Yuan et al. [84] also explored macrophage-cancer hybrid membrane-coated nanoparticles for targeted treatment of lung metastases from breast cancer. Owing to the presence of macrophage and cancer cell membranes, these nanodrugs had a multi-targeting capability, and consequently they could accumulate to sites of inflammation, as well as target homogenous metastatic tumor. The doxorubicin-loaded nanodrugs were highly effective in the treatment of cancer, with nearly 88.9% cure rate in breast cancer-derived lung metastasis model.

4. T-Cell Membranes

T lymphocytes play a central role in the immune response. T-cells can attack and destroy tumor cells by their highly specific TCR, which bind to antigens present on the surface of other cells [85,86,87,88,89]. Each T-cell recognizes only a single antigen, but collectively, T-cells have a wide array of receptors targeting millions of antigens [90]. Many immunotherapy approaches have been developed to get rid of cancer cells by activating TCR-peptide-MHC interactions. Adoptive T-cell therapies such as chimeric antigen receptor (CAR) T-cell therapy have been a huge clinical success in hematological cancer treatment. However, such methods are generally not clinically effective in solid tumor treatment because of the lack of tumor-specific biomarkers on the surface of solid tumor cells [91].

4.1. Targeting Tumors through TCRs

Recently, Nguyen et al. [92] explored a new approach: coating Trametinib-loaded PLGA nanoparticles with melanoma-specific T-cell membranes (T-MNPs) to improve the therapeutic efficiency of chemo-drugs and overcome the non-specific targeting of anticancer drugs. The T-cell membranes on the surface of T-MNPs were derived from the T-cell hybridoma, which could express gp100 antigen-MHC molecule, could specifically bind melanoma cells expressing gp100 peptide, and enhance the uptake of T-MNPs. The T-cell membrane also gave the nanoparticles high stability and hemo-compatibility and cyto-compatibility. Membrane-coated NPs were taken up by a melanoma cell line in vitro three times as much as bare nanoparticles. Moreover, in vivo biodistribution studies displayed the theragnostic capabilities of these NPs, the tumor retention of which was more than twice as high as the uncoated and non-specific membrane-coated groups. Hepatocellular carcinoma (HCC)—specific CAR-T cell membrane-coated nanoparticles have been developed by Yuan et al. [93] for the treatment of HCC. The nanosystem packed with CAR-T cell membranes showed a superior ability to target HCC cells and improved therapeutic effect compared to naked nanosystem, because the CAR-T cell membranes specifically recognize GPC3+ HCC cells.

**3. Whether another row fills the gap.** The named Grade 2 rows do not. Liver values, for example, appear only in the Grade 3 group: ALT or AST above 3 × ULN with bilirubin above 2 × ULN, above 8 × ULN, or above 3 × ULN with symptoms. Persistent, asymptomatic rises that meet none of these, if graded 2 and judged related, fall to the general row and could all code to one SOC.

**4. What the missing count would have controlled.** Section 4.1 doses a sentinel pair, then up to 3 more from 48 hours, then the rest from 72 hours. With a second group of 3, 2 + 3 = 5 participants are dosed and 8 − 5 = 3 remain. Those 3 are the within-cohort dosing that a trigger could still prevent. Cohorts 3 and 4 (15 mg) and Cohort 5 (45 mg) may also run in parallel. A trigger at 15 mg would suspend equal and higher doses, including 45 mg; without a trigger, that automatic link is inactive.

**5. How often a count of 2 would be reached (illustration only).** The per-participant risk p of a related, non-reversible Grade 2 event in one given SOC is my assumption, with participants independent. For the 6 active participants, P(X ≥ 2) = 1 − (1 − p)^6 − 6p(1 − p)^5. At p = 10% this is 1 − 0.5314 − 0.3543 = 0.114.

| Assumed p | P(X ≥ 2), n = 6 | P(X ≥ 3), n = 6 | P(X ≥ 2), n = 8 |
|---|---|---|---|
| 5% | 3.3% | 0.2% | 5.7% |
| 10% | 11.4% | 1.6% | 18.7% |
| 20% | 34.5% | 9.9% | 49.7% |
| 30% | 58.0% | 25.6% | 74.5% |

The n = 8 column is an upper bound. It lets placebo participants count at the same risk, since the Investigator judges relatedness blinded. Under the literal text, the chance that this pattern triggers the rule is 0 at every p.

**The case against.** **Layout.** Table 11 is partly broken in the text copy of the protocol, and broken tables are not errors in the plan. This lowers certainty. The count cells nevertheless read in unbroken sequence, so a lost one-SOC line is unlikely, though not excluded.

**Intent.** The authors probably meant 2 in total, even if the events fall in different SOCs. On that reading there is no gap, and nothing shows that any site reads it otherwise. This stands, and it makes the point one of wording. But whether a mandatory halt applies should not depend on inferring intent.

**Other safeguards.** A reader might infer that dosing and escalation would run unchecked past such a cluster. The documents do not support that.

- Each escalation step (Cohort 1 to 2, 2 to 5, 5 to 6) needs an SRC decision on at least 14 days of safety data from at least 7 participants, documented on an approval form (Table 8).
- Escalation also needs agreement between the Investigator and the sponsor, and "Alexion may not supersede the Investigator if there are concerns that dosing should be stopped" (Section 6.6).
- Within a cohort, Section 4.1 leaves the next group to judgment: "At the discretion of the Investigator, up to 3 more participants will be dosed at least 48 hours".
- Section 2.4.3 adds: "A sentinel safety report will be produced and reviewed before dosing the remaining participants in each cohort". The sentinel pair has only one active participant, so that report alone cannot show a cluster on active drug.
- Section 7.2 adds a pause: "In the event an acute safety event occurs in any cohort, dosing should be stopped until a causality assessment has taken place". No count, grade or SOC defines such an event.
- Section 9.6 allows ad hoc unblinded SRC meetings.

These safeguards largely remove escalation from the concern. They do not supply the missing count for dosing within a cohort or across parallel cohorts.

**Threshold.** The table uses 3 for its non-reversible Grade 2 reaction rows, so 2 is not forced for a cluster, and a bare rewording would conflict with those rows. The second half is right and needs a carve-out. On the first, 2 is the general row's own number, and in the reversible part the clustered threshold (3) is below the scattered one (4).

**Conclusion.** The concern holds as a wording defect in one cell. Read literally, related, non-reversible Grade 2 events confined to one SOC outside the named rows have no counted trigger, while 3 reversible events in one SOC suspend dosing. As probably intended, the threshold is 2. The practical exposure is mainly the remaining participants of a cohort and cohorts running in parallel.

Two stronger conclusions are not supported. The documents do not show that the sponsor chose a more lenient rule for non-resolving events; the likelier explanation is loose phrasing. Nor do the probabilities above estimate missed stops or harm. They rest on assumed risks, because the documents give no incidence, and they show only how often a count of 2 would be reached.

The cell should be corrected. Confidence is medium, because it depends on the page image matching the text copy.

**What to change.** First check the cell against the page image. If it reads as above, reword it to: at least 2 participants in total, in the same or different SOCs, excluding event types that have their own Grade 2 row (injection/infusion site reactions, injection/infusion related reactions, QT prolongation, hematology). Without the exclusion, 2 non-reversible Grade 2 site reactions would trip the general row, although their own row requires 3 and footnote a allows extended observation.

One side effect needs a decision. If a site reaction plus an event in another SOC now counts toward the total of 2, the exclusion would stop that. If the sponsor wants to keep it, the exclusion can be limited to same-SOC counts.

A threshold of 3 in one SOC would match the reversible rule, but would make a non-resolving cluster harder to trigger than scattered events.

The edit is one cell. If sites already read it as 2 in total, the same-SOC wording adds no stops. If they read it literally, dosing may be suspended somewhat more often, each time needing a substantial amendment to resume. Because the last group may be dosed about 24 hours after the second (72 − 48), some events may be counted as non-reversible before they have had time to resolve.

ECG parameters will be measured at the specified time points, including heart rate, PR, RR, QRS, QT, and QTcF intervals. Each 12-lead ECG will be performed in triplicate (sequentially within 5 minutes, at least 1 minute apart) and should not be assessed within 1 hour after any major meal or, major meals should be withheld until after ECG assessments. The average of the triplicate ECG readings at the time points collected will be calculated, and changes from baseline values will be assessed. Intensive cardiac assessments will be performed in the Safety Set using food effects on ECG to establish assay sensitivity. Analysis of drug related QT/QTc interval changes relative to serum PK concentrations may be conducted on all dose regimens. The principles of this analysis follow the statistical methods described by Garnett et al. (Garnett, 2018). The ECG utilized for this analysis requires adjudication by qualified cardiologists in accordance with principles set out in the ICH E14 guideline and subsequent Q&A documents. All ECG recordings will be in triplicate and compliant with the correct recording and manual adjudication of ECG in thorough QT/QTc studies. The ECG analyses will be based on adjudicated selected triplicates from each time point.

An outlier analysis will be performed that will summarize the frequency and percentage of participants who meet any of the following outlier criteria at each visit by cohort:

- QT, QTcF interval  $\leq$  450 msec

4.2. The Dual-Targeting Strategy

Since T-cell membranes have a variety of specific recognition receptors, these membranes are ideally suited for biomimetic nano-drug systems to tumors. This single-targeted therapy strategy is not so effective because of tumors’ inter- and intra-heterogeneity. Hence, dual or multi-targeting is a promising approach to tackle either target antigen loss or down-regulation [94]. Cai et al. [95] employed a dual-targeting strategy based on azide (N3)-labeled T-cell membrane-coated nanoparticles to enhance PTT for tumor. In this work, the bicyclononyne (BCN) group as artificial receptors were introduced into the tumor via natural glycometabolic labeling by pretreating the tumor with Ac4ManN-BCN group first. Then, T-cell membranes were modified with N3. Therefore, the nanoparticles coated with N3-labeled T-cell membranes (N3-TINPs) could dual-target tumor cells via both N3-BCN bio-orthogonal click reaction and TCR-peptide/MHC recognition. The fluorescence intensity of the mouse tumors treated with N3-TINPs was 1.5-fold that of unlabeled nanoparticles. The accumulation of N3-TINPs in the tumor obviously increased the photothermal curative efficacy, yet virtually no side effects. Thus, dual-targeting N3-TINPs-based click chemistry approach could offer an alternative dual-targeting strategy for advancing cancer treatment.

5. NK Cell Membranes

NK cells can lead to immune surveillance against cancer and eliminate small tumors early. Because they can engage tumor targets without needing specific antigens, NK cells’ therapeutic potential has been broadly explored to control the metastatic dissemination of malignancies [96]. NK cells lack genetically rearranged antigen receptors [97], but they can still recognize and directly lyse abnormal cells without prior sensitization [98,99]. This occurs through a well-established and unique set of receptors expressed on NK cells’ surface, which trigger cell lysis activity by interacting with ligands on infected and transformed cells [100]. The receptors on NK membranes, especially activated receptors such as NKp30, NKp44 NKp46, DNAM-1 (CD226), and NKG2D, are closely associated with tumor recognition and tumor killing [101]. NKp30 recognizes B7-H6 tumor antigens, while NKp44 binds proliferating cell nuclear antigen (PCNA) and other tumor-associated ligands [100,102]. NKp46 inhibits metastatic growth in mice [103]. DNAM-1 is an adhesion and co-stimulatory molecule that promotes NK cell cytotoxic activity upon binding to its ligands, CD112 and CD155 [104]. The NKG2D form transduces activating signals to initiate cytotoxic activity upon binding to specific stress-induced ligands, MICA and MHC class I polypeptide-related sequence B (MICB), which are selectively expressed on tumor cells [105,106,107].

5.1. Targeting Tumors